Welcome to European Tribune. It's gone a bit quiet around here these days, but it's still going.

A Long War?

by Frank Schnittger Fri Jan 8th, 2021 at 06:10:45 PM EST

Trump Says He Could 'Shoot Somebody' and Still Maintain Support

Donald Trump said Saturday that his supporters are so loyal that he would not lose backers even if he were to shoot someone in the middle of downtown Manhattan.

"I could stand in the middle of Fifth Avenue and shoot somebody, okay, and I wouldn't lose any voters, okay?" Trump said at a rally in Sioux Center, Iowa as the audience laughed. "It's, like, incredible."

Trump's whole Presidency can be seen as a political experiment to see how far he could push the boat out on political extremism and still retain political support.  Indeed his approval ratings have rarely slipped below 40%, and currently stand at 42.4%. Not enough to secure re-election, obviously, but enough to make it a contest. It is worth noting that his 74 Million votes in the General Election is the highest ever attained by any presidential candidate bar Joe Biden, who obtained 81 Million votes.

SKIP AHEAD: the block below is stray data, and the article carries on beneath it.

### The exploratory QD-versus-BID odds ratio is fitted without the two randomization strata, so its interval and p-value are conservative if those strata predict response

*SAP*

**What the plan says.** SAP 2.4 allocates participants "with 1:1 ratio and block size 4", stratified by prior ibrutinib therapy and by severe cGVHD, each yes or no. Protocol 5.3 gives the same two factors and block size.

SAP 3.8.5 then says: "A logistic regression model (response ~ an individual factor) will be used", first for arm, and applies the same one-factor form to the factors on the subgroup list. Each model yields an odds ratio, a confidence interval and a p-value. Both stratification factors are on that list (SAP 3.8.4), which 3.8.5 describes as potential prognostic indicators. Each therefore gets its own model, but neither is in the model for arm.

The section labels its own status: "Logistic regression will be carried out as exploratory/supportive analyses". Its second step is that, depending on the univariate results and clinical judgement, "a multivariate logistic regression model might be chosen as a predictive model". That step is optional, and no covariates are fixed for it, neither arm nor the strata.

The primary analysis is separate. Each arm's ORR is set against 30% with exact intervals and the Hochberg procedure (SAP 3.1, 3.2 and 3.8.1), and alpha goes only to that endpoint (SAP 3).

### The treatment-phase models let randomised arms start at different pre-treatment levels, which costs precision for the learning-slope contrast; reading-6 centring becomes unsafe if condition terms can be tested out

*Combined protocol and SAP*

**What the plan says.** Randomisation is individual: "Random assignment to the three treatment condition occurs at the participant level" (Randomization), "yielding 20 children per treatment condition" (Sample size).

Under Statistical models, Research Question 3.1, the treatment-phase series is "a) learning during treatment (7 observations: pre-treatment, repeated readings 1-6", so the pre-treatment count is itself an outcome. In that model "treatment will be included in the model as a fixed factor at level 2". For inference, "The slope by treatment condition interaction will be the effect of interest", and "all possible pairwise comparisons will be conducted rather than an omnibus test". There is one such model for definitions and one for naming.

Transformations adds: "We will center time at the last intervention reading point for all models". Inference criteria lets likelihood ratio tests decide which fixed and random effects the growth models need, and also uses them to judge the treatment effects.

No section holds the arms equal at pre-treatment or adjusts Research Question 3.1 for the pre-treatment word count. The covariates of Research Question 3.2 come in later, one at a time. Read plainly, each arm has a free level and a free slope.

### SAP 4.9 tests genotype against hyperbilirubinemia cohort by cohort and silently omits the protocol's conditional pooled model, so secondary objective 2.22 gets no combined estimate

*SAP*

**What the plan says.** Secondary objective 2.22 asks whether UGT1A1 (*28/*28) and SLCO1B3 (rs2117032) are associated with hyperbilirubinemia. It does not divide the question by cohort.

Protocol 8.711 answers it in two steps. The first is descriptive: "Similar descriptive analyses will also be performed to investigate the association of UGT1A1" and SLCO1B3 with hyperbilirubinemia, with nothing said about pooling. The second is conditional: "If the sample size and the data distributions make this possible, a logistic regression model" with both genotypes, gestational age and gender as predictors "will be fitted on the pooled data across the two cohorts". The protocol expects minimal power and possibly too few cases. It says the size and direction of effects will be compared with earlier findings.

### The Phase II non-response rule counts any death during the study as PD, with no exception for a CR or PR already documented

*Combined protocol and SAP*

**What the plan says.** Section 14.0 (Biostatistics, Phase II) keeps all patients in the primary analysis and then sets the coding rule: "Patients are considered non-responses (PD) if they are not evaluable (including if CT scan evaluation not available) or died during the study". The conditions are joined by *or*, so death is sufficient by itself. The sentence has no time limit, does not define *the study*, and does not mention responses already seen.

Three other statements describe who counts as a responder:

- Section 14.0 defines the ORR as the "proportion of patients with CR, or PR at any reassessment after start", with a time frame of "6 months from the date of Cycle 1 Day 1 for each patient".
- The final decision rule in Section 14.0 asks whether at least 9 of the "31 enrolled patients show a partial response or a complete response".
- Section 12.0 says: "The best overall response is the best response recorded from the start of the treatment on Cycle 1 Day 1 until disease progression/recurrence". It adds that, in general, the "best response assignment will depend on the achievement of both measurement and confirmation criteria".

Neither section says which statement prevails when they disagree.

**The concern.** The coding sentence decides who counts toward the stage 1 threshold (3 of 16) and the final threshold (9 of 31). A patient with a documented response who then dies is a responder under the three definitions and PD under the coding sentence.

So what does this say about the state of the US polity...

Watching the horrified and aghast anchors on US news channels as the events on Capital Hill unfolded, I found it hard not to laugh. It is not that I doubted the seriousness of the situation, but that I wondered what aspects of the event they found surprising. Trump has been inciting crowds to anger and condoning violence since forever. He even told his rally supporters that he would meet them on Capital Hill. They could justifiably feel they were only carrying out his orders, or at least acting in accordance with his will.